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Preferred Jury Verdict: Negligent But Not Substantial Cause (NY)

November 7, 2019

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<p style="text-align: justify;">In <em><a href="">Bongiovanni v. Eckhardt,</a></em>the Appellate Division, Second Department addressed the issue of  when a defendant is negligent but not the proximate cause of the accident.</p>
<p style="text-align: justify;">The case involved a personal injury action where the plaintiff moved pursuant to CPLR 4404(a) to set aside a verdict in favor of defendant on the issue of liability. The plaintiff, tenant of the defendant, allegedly was injured when she slipped and fell on unstable paver stones near the laundry room in the defendant’s property. During a jury trial, plaintiff testified that she was aware of the unstable paver stones, and that there was an alternate route to the laundry room. Additionally, defendant testified that she had instructed plaintiff to stay away from the area prior to her injury.</p>
<p style="text-align: justify;">The jury found that although the defendant had been negligent, that such negligence was not a substantial factor in causing the injury at issue. The plaintiff thereafter moved to set aside the verdict, which was denied by the Supreme Court. The Appellate Division, while affirming the Supreme Court’s decision stated, “Where, as here, there is a reasonable view of the evidence under which it is not logically impossible to reconcile a finding of negligence but no proximate cause, it will be presumed that, in returning such a verdict, the jury adopted that view.”</p>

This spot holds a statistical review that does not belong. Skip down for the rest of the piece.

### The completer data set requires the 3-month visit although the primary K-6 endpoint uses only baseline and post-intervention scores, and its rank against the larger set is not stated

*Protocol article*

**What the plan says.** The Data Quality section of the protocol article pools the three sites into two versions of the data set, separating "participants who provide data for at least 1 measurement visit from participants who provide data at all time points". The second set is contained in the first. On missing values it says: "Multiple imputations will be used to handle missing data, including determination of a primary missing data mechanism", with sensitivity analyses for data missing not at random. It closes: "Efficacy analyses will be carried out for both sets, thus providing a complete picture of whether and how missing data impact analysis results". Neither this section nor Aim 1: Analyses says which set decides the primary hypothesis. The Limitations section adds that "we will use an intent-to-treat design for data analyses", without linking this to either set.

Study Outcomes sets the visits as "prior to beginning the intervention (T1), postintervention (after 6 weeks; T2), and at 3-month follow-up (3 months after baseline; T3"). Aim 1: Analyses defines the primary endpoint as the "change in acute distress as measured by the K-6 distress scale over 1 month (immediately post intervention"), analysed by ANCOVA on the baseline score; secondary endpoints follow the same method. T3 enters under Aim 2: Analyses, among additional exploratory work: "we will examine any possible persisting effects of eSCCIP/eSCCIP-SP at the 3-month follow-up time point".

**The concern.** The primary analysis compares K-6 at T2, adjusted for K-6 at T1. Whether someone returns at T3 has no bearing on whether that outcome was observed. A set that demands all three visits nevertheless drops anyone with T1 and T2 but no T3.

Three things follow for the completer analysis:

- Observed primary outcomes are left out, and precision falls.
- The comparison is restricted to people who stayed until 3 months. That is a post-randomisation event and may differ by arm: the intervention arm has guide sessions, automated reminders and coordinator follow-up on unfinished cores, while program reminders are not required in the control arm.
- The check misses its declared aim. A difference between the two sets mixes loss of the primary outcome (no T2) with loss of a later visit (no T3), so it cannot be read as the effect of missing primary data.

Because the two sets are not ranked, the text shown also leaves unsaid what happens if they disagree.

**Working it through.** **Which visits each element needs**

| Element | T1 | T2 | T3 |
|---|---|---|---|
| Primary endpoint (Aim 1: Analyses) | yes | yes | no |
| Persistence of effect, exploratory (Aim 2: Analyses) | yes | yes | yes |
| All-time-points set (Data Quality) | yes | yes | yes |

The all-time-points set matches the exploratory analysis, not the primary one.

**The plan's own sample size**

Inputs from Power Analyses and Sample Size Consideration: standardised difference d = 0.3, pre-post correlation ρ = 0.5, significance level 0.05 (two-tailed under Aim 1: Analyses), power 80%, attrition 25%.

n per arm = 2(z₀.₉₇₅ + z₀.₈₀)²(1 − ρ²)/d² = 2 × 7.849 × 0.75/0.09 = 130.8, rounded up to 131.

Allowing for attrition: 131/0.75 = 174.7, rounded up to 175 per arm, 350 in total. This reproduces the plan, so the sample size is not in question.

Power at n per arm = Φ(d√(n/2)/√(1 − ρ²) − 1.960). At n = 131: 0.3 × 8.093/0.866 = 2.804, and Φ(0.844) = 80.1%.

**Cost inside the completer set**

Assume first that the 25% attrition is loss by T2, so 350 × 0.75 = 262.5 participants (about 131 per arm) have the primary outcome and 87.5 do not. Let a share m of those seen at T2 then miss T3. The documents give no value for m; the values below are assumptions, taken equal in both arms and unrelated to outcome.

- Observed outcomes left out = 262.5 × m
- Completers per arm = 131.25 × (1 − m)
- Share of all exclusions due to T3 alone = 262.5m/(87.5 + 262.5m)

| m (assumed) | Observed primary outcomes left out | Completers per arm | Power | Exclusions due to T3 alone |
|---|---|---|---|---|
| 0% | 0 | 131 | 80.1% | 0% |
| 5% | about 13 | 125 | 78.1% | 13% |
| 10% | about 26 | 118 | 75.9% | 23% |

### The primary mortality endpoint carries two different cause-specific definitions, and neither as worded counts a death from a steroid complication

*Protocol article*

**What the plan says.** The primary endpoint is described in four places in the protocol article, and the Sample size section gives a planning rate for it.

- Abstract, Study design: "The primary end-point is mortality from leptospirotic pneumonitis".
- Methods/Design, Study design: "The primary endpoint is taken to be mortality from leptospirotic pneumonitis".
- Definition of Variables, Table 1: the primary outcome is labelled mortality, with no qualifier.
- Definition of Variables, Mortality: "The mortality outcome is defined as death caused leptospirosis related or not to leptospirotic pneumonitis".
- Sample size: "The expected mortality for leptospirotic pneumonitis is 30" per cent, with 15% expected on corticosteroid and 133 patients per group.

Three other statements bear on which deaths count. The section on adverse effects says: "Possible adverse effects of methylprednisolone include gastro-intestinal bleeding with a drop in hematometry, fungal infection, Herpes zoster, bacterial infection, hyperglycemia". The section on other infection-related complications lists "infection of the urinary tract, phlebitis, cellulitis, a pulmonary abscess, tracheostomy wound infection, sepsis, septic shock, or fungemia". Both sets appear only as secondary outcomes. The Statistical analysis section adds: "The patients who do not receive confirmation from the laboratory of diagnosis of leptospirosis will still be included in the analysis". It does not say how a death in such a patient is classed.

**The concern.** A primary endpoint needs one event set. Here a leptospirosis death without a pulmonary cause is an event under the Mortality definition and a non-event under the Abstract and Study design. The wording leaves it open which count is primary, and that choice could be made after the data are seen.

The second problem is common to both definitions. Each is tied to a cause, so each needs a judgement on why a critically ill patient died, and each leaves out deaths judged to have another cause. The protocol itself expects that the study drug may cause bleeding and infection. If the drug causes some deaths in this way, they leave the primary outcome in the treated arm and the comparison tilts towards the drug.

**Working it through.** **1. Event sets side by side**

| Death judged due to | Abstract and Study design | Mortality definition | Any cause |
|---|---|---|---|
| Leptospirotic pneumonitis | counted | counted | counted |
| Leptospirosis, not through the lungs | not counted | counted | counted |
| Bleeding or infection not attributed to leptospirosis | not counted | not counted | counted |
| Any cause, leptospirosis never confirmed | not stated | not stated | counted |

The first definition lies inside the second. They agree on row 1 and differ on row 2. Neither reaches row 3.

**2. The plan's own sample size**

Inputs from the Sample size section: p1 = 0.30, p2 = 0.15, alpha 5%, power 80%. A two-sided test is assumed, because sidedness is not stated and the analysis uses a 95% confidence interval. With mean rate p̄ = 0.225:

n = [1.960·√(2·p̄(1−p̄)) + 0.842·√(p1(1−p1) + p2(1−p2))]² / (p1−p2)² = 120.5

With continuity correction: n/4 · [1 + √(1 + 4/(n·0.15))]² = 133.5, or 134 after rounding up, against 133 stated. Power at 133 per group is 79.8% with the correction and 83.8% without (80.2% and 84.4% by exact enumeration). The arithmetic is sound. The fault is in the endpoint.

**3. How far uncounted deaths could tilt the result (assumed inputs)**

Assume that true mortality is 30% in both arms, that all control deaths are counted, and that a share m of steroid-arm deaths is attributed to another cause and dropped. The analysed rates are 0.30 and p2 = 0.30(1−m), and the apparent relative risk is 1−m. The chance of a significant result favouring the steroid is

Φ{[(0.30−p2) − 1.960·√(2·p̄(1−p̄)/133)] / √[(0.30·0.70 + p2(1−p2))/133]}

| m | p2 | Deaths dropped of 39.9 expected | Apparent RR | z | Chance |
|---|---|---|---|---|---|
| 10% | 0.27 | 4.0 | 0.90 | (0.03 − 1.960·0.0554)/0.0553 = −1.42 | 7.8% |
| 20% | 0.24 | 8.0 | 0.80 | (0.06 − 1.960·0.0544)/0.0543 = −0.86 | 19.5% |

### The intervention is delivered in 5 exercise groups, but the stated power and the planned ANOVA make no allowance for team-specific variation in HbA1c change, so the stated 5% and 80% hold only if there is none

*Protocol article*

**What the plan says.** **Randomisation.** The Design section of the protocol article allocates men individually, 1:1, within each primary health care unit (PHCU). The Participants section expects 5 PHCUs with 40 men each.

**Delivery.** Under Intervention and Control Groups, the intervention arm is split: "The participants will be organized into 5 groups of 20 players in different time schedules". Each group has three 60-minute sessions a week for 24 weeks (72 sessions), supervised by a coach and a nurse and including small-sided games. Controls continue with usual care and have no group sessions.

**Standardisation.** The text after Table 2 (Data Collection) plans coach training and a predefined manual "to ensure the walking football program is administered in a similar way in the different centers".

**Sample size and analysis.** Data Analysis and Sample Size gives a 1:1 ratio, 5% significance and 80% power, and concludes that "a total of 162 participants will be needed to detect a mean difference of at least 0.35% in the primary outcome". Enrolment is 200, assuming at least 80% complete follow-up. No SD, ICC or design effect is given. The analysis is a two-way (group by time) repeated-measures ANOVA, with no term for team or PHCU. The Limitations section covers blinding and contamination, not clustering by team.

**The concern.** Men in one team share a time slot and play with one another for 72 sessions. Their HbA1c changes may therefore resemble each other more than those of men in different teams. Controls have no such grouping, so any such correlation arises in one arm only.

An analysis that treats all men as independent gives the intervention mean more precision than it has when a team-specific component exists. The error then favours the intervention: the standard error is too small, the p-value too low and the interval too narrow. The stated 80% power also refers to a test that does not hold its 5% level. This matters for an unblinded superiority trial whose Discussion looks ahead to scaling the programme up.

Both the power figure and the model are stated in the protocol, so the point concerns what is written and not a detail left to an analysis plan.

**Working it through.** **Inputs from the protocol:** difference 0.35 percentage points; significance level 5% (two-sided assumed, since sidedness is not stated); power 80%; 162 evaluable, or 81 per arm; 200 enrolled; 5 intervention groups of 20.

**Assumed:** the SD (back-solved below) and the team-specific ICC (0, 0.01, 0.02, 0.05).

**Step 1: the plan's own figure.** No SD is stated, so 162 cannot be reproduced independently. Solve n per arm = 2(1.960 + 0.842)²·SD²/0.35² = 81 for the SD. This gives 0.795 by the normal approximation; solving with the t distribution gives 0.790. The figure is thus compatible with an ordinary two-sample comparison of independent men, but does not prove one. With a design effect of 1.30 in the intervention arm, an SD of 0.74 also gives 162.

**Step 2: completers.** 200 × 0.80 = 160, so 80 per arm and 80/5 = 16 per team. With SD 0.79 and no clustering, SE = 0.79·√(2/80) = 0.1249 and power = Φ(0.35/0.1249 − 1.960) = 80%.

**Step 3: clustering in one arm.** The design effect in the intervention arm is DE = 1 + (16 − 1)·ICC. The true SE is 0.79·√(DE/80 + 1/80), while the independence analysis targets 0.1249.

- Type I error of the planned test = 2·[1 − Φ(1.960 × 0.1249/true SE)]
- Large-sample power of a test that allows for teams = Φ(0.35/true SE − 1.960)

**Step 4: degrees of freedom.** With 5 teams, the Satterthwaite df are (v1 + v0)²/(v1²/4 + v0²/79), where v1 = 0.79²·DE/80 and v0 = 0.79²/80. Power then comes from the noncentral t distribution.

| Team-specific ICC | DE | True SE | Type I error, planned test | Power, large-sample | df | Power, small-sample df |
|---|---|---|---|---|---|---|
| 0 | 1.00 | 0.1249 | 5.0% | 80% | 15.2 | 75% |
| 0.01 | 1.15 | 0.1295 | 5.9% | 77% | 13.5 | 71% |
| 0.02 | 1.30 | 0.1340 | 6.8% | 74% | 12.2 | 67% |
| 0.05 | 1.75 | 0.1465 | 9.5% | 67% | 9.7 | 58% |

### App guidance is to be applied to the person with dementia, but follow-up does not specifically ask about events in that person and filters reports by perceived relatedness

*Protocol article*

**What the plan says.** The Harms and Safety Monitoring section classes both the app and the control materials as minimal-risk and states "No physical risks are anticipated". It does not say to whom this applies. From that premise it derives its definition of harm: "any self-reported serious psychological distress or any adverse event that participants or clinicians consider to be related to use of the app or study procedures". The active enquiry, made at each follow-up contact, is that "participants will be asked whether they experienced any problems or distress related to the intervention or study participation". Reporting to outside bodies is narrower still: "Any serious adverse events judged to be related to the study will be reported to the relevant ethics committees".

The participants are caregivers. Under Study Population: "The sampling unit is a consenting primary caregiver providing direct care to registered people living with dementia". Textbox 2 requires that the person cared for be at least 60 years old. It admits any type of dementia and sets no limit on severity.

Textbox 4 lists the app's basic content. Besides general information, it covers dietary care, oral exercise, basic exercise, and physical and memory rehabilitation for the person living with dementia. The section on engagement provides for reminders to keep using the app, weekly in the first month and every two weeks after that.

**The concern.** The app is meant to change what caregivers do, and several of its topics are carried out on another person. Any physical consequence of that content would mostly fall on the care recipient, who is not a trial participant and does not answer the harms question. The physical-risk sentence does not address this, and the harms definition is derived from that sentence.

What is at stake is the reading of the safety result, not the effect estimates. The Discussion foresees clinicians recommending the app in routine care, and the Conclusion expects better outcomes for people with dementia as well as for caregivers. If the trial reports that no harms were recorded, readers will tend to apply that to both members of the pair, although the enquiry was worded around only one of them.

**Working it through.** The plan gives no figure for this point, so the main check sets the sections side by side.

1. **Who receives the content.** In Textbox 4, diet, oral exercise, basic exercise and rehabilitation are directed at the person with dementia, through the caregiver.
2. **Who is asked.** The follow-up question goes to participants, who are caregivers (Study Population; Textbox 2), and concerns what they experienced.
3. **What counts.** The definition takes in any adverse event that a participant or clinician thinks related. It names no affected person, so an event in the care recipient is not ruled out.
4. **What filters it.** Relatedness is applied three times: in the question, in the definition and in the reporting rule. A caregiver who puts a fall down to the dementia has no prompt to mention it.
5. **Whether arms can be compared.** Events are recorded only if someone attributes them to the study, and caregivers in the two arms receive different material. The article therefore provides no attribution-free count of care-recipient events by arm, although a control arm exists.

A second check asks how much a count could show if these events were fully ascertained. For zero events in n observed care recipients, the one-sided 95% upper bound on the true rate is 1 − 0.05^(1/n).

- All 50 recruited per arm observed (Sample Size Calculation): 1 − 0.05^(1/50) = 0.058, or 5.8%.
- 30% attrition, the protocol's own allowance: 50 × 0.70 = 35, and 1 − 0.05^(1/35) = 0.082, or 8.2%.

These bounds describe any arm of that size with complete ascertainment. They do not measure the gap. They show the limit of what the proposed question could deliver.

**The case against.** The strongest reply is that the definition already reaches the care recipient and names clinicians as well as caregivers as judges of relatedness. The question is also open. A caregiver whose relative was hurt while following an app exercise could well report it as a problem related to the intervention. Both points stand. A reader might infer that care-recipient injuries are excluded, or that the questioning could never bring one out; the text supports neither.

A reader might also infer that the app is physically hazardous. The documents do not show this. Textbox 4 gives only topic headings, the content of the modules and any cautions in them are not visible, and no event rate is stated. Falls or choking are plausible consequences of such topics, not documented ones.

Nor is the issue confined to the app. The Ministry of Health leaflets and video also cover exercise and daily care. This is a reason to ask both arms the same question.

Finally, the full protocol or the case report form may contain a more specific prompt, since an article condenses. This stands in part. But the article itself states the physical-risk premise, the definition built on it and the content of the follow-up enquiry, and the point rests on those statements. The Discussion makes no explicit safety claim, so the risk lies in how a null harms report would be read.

<p style="text-align: justify;">This decision serves as a reminder that just because you are negligent, does not mean that you should be held responsible for one’s injury.  It is also frequently the most favorable outcome for a defendant at trial because of the strong likelihood of being upheld by an appellate court.</p>
<p style="text-align: justify;">Thanks to Corey Morgenstern for his contribution to this post.  Please email <a href="">Georgia Coats</a> with any questions.</p>


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